An Introduction to Graphic Statics
As I’m so fond of mentioning, engineering design required the use of a number of creative methods before the invention of calculators and computers. Some of the most important and widespread of these were graphic methods of analysis. Graphic methods essentially translate problems of algebra into geometric representations, allowing solutions to be reached using geometric construction (ie: drawing pictures) instead of tedious and error-prone arithmetic.
Unfortunately, these methods are slowly being forgotten. It’s extremely rare to ever see them used, outside of a select few occasionally taught in structural analysis courses. But understanding how, and more importantly why, they work unquestionably makes for a better engineer.
To remedy this, this post will lay out some of the basics of graphic statics. If there’s interest, more posts on more advanced methods will follow.
To start, consider a force vector.
A vector can be split into component forces along any two axes. The initial force vector is the resultant of these two component forces.
If the axes are perpendicular, the resultant can be constructed using the pythagoream theorem. But it can also be done by moving the beginning of one component force to the end of the other (making sure to scale the lengths properly).
This allows the construction of a resultant for any two forces acting on a single point.
And it’s not limited to just two forces. The resultant for any number of forces acting through a single point can be constructed this way. This construction is known as the force polygon.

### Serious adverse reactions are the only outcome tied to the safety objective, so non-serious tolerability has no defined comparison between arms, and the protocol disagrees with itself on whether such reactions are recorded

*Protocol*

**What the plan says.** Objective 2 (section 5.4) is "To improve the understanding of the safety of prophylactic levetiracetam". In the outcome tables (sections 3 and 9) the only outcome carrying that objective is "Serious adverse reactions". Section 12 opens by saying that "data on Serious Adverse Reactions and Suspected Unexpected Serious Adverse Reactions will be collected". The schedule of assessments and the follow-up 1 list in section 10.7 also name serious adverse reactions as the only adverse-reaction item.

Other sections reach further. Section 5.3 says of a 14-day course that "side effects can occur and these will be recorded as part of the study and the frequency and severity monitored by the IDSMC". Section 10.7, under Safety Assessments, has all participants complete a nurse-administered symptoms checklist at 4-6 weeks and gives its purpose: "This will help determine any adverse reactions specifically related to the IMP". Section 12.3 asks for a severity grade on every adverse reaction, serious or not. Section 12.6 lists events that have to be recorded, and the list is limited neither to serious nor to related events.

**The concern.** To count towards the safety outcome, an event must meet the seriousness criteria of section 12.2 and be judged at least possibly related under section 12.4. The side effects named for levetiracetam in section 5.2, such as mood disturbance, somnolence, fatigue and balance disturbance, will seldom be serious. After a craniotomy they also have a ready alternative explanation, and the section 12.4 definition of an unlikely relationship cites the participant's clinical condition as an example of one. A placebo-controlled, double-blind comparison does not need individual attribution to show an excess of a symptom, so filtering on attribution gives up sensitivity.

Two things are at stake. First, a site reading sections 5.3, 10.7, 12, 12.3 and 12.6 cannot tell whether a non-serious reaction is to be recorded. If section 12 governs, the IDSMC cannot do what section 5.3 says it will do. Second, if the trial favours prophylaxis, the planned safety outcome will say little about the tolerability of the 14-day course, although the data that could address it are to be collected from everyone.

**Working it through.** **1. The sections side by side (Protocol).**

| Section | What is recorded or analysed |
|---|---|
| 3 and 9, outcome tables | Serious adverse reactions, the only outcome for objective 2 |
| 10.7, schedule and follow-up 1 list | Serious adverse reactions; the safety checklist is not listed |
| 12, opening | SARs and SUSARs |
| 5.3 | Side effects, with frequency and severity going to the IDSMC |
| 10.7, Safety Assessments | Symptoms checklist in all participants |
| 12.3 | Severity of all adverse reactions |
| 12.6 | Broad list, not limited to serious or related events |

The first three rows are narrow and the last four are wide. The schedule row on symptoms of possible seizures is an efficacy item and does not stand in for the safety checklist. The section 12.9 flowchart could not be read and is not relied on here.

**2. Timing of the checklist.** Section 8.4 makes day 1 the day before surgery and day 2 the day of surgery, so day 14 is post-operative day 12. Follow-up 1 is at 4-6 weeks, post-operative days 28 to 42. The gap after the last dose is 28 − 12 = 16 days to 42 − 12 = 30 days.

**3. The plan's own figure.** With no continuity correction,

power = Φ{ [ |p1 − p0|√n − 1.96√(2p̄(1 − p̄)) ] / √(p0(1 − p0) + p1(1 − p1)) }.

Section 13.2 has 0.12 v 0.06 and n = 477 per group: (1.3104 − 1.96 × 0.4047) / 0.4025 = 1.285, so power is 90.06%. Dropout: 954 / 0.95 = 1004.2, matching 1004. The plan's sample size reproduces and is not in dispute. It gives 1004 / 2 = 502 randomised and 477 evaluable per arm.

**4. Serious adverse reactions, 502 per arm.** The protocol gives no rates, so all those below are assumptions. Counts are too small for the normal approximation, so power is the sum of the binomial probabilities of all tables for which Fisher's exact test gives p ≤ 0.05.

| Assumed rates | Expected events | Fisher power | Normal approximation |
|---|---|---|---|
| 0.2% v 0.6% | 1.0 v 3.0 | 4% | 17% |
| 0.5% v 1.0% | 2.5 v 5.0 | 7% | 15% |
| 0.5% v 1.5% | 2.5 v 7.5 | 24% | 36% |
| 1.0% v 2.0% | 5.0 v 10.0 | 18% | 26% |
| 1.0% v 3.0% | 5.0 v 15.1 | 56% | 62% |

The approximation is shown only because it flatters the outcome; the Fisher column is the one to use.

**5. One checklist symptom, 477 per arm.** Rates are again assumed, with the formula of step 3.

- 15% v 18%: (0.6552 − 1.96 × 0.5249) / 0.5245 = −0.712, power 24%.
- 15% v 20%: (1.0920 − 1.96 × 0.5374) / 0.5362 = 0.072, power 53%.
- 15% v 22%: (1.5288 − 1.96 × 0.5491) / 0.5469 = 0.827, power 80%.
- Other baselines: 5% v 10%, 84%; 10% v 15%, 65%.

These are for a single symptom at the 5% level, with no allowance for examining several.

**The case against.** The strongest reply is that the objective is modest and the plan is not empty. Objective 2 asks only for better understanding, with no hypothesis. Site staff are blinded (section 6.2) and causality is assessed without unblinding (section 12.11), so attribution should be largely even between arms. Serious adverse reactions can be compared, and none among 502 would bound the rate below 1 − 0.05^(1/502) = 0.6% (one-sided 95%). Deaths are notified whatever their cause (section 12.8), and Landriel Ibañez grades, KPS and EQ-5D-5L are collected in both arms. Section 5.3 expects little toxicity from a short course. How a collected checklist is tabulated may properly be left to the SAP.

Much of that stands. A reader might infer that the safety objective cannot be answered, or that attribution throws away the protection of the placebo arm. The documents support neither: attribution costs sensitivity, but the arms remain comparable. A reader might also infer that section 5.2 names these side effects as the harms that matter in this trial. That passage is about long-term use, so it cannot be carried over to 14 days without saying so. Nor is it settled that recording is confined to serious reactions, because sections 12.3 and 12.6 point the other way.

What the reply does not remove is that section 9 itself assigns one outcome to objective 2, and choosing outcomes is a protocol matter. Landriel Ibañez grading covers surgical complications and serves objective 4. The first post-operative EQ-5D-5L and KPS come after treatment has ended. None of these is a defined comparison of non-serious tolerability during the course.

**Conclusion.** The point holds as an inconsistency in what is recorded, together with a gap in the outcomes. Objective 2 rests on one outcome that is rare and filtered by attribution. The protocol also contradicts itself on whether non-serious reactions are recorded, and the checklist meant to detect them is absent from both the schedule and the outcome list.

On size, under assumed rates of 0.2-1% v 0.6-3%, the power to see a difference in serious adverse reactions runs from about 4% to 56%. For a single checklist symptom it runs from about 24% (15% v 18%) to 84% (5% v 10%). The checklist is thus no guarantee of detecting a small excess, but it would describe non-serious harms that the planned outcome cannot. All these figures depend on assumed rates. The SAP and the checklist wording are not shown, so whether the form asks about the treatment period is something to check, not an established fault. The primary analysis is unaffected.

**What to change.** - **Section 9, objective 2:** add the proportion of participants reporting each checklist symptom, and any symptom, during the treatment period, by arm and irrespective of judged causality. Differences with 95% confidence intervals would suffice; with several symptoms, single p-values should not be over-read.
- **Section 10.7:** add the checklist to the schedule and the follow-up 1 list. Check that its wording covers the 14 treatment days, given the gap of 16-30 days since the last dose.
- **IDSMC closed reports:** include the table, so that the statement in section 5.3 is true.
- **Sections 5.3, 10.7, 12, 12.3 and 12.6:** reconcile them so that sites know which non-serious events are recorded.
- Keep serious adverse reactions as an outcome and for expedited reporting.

When the last force connects to the first force (ie: the polygon is closed), the system is in equilibrium.
Of course, typically forces aren’t all acting through a single point. In these cases we can still calculate a resultant, but we’ll also need to take a few extra steps to find it’s location.
To start, consider a set of forces F1 through F4 acting on a beam. To find the resultant, first construct the force polygon (in this case, a straight line). Next, pick a random point “O” to the right side.
Now, starting with F1, create a smaller force polygon, with a vertex at “O”. F1 can be thought of as the resultant of these two new forces, which we’ll call F1A and F1B. Because this polygon is closed, it’s in equilibrium.
Create a similar polygon for F2, F3 and F4.
Now, starting with F1, copy force F1A and F1B over to the beam, such that each force’s endpoint is along F1’s line of action. Do this for force F2, F3 and F4, making sure that concurrent forces are kept concurrent (ie: F2A is on the same line as F1B).
This construction is known as the funicular polygon, as it forms the shape a string being deflected by forces acting on it. To find the resultant, we construct another funicular polygon that has identical end forces, but is acted on by only one force. Because a string can only carry tension, a string with identical end forces must have an identical deflected shape at each end. Thus, we can find the location of the resultant by simply extending the lines of the two outer forces until they meet.
The force and funicular polygons form the basis of a wide variety of graphic methods, from moment calculations to arch analysis. Their accuracy is only limited by the accuracy of the scale and straightedge used to construct them.